IACHR: States Must Guarantee Access to Fair and Effective Procedures for Refugees

June 20, 2023

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Washington, D.C. — In commemoration of World Refugee Day, the Inter-American Commission on Human Rights (IACHR) calls on States to ensure access to fair and effective procedures for recognizing refugee status. These should include due process guarantees, a human rights approach, and differentiated approaches to protection based on intersectionality.

In recent years, the IACHR has observed a gradual increase in the number of forcibly displaced people in the Americas. The number of refugees and others in need of international protection in the region has risen by more than 6 million since 2021, an increase of 17.9%. Likewise, there has been a 146% increase in asylum applications in the region, which now number 435,600. According to the twice-yearly Spanish-language report on trends in the Americas published by UNHCR, in the first six months of 2022, at least two out of every five new asylum applications worldwide were filed by people from Latin America and the Caribbean.

Another point of concern is the need to strengthen protection structures in response to the persistence of root causes of displacement, such as violence, insecurity, conflict, inequality, persecution, and human rights violations. Furthermore, one in every six people assisted by UNHCR worldwide as part of its mandate lives in the Americas.

Large-scale mixed migration movements include people moving in response to various factors and with different protection needs. Many of these people come from the different regions of Latin America and the Caribbean and from other continents. These particularities—which are impacted by the political, economic, social, and environmental contexts of the States involved in the migration cycle—have posed challenges to providing comprehensive care for these people.

In parallel, in its 2022 Annual Report, the IACHR warned of the persistence of practices that limit access to States' territories to request protection. There is a growing tendency to adopt migration policies that include the outsourcing of migration control operations and the processing of asylum applications; the deployment of armed forces, the military police, and other security forces with military profiles and training to perform migration management tasks at borders; and the implementation of fast-track expulsion procedures to return asylum-seekers to their countries of origin and even to third countries, without ensuring due process guarantees.

The above circumstances are compounded by the lack of regular channels for international mobility that offer alternatives for those who do not require international protection, which has led to the use of longer, more dangerous routes. For example, the first months of 2023 saw more than 100,000 people crossing the Darién Gap, a record high. As they travel this route, people face serious risks that include inhospitable terrain and natural barriers such as large rivers, flash floods, dense vegetation, and wild animals.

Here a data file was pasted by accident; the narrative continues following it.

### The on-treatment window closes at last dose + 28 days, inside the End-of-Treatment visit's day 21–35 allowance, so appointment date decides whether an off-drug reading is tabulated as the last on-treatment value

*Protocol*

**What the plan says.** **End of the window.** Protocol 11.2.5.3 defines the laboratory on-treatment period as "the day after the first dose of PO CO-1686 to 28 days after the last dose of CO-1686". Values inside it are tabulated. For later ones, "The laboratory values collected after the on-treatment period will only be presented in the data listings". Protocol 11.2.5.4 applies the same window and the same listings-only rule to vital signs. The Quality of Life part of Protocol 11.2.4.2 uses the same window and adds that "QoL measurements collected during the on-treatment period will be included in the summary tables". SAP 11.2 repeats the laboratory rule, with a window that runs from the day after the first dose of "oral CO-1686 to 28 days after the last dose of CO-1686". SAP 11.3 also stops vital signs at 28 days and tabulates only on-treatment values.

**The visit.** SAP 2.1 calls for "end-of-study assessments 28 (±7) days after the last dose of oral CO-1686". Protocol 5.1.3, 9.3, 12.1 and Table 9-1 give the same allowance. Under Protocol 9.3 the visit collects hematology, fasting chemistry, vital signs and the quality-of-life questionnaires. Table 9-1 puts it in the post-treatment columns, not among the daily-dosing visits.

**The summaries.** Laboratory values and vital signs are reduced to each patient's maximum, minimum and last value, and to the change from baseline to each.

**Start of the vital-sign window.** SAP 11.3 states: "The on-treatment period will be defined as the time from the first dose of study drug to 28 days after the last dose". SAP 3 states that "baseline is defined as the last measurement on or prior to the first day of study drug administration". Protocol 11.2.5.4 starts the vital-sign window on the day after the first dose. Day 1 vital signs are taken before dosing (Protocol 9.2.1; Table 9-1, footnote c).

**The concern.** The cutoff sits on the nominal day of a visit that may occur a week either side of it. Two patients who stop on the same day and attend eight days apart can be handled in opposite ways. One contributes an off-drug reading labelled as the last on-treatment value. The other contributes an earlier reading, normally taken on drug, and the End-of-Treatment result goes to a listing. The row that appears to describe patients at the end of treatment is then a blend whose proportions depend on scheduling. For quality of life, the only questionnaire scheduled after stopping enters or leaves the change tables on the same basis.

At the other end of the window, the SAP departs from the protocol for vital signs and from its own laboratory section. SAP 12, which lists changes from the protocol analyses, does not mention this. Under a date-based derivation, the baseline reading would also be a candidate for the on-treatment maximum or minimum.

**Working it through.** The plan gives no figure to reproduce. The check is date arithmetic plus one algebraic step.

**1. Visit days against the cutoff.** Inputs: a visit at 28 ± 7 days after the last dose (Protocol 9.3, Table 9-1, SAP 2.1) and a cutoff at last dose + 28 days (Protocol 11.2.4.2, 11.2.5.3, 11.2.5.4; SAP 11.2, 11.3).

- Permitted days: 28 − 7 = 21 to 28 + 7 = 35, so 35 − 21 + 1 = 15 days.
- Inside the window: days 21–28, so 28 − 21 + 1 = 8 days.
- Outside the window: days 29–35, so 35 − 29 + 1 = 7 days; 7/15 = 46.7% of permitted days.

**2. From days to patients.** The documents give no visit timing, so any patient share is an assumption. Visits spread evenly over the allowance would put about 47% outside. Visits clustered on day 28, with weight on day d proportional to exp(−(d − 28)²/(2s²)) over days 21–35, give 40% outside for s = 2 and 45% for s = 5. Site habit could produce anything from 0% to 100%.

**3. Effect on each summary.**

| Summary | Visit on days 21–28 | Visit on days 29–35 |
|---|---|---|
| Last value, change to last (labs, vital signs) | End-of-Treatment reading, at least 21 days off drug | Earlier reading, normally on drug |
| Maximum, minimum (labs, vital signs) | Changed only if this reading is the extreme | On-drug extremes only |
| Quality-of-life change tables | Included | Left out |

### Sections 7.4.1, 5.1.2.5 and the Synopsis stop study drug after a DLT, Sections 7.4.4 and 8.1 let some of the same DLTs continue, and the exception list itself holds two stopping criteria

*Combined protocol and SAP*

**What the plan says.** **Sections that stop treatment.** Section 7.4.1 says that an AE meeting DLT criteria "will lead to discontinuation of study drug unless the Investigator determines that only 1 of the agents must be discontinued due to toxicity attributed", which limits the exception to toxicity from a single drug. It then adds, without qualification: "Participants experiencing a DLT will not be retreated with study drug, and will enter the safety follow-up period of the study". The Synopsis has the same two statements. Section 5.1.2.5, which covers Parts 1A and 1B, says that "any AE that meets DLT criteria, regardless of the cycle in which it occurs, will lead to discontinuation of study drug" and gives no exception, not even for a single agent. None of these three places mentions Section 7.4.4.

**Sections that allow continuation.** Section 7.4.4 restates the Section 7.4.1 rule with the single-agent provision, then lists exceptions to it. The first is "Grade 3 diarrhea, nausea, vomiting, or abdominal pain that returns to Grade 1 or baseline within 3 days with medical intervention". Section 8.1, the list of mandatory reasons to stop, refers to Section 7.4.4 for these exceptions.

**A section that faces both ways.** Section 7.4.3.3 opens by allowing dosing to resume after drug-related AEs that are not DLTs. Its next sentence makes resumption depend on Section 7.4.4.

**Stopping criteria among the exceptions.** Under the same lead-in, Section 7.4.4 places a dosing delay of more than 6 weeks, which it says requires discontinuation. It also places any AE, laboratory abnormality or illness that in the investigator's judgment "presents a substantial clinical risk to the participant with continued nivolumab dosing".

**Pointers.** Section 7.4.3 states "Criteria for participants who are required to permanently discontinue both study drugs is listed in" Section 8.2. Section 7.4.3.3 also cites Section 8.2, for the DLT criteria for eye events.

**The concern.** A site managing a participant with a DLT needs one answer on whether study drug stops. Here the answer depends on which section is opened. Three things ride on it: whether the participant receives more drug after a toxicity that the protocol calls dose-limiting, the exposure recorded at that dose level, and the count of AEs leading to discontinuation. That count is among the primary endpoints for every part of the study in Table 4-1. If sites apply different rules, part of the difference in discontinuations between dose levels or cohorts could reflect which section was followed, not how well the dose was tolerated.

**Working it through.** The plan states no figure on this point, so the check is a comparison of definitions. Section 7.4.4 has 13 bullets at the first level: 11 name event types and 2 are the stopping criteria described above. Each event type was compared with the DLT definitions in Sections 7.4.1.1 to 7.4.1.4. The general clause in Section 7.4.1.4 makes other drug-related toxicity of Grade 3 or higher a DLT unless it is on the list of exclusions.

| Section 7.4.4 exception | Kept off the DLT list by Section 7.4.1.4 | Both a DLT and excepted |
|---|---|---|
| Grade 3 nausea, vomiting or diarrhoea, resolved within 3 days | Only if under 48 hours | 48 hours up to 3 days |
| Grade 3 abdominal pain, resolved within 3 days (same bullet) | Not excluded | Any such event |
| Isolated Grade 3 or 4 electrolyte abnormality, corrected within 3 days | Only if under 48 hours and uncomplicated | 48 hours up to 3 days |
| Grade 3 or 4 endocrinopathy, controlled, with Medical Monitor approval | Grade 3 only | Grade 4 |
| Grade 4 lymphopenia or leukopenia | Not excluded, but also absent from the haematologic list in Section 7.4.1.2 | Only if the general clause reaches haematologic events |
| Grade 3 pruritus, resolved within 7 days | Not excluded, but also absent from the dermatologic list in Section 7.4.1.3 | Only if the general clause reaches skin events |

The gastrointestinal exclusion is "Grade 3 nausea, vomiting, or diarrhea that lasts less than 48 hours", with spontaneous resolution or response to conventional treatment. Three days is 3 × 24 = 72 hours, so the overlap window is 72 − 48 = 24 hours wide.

In light of this, the IACHR noted once again that according to the Inter-American Principles, every person has the right to seek and be granted asylum in a foreign territory, in accordance with the legislation of the State and the applicable international conventions, and to access fair and efficient processes for determining refugee status. To this end, it is essential to guarantee that refugees and asylum seekers are not rejected at borders or immigration checkpoints; to ensure that the expulsion of refugees and asylum seekers is prohibited, including collective expulsion; and to end sanctions for irregular entry, including immigration detention.

In line with the report "Due Process in Procedures for the Determination of Refugee Status and Statelessness and the Granting of Complementary Protection," the IACHR also emphasized that procedures for recognizing refugee status are essential to providing protection and ensuring access to fundamental rights as part of the effective implementation of the right to asylum. These procedures should incorporate a human rights approach and differentiated approaches to providing protection for women, children, and adolescents, LGBTI people, and the elderly, among others, to address the disproportionate effects impacting refugees and asylum seekers in the exercise of their rights.

A principal, autonomous body of the Organization of American States (OAS), the IACHR derives its mandate from the OAS Charter and the American Convention on Human Rights. The Inter-American Commission has a mandate to promote respect for and to defend human rights in the region and acts as a consultative body to the OAS in this area. The Commission is composed of seven independent members who are elected in an individual capacity by the OAS General Assembly and who do not represent their countries of origin or residence.

No. 128/23

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